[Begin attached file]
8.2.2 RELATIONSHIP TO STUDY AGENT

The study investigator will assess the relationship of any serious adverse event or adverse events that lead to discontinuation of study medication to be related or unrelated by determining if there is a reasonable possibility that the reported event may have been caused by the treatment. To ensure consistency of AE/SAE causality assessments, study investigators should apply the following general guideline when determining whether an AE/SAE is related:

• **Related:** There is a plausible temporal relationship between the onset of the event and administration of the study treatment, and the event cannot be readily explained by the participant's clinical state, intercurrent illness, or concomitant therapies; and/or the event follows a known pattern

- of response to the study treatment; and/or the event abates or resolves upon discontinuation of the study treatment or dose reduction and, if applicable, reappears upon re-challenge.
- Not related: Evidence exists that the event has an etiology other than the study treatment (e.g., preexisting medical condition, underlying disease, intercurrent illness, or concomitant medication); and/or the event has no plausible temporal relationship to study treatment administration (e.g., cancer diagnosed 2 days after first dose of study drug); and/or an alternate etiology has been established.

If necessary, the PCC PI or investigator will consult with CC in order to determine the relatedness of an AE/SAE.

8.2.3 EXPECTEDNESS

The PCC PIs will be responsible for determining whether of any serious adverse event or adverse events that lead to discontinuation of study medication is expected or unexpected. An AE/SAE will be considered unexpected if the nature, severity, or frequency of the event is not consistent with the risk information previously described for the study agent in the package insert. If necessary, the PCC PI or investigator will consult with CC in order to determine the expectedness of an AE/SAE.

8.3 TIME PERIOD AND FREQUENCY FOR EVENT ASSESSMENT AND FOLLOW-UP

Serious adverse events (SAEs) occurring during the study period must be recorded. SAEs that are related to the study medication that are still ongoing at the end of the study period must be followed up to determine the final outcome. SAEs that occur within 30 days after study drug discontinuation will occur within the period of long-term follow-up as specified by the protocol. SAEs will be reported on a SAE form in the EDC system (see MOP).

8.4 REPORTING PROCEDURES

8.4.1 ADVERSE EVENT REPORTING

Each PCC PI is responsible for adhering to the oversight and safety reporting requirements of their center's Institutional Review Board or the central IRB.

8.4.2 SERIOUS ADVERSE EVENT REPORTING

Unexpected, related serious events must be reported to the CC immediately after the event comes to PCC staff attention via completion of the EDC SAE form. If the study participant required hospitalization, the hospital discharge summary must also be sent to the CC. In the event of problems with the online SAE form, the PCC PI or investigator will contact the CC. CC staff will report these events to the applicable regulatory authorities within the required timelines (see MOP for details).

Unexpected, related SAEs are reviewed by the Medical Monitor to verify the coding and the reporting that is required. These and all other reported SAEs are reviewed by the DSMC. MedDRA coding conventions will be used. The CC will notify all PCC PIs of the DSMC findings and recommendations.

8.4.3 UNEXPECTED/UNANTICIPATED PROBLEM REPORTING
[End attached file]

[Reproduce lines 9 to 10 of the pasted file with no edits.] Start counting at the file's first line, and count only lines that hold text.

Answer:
8.3 TIME PERIOD AND FREQUENCY FOR EVENT ASSESSMENT AND FOLLOW-UP

Serious adverse events (SAEs) occurring during the study period must be recorded. SAEs that are related to the study medication that are still ongoing at the end of the study period must be followed up to determine the final outcome. SAEs that occur within 30 days after study drug discontinuation will occur within the period of long-term follow-up as specified by the protocol. SAEs will be reported on a SAE form in the EDC system (see MOP).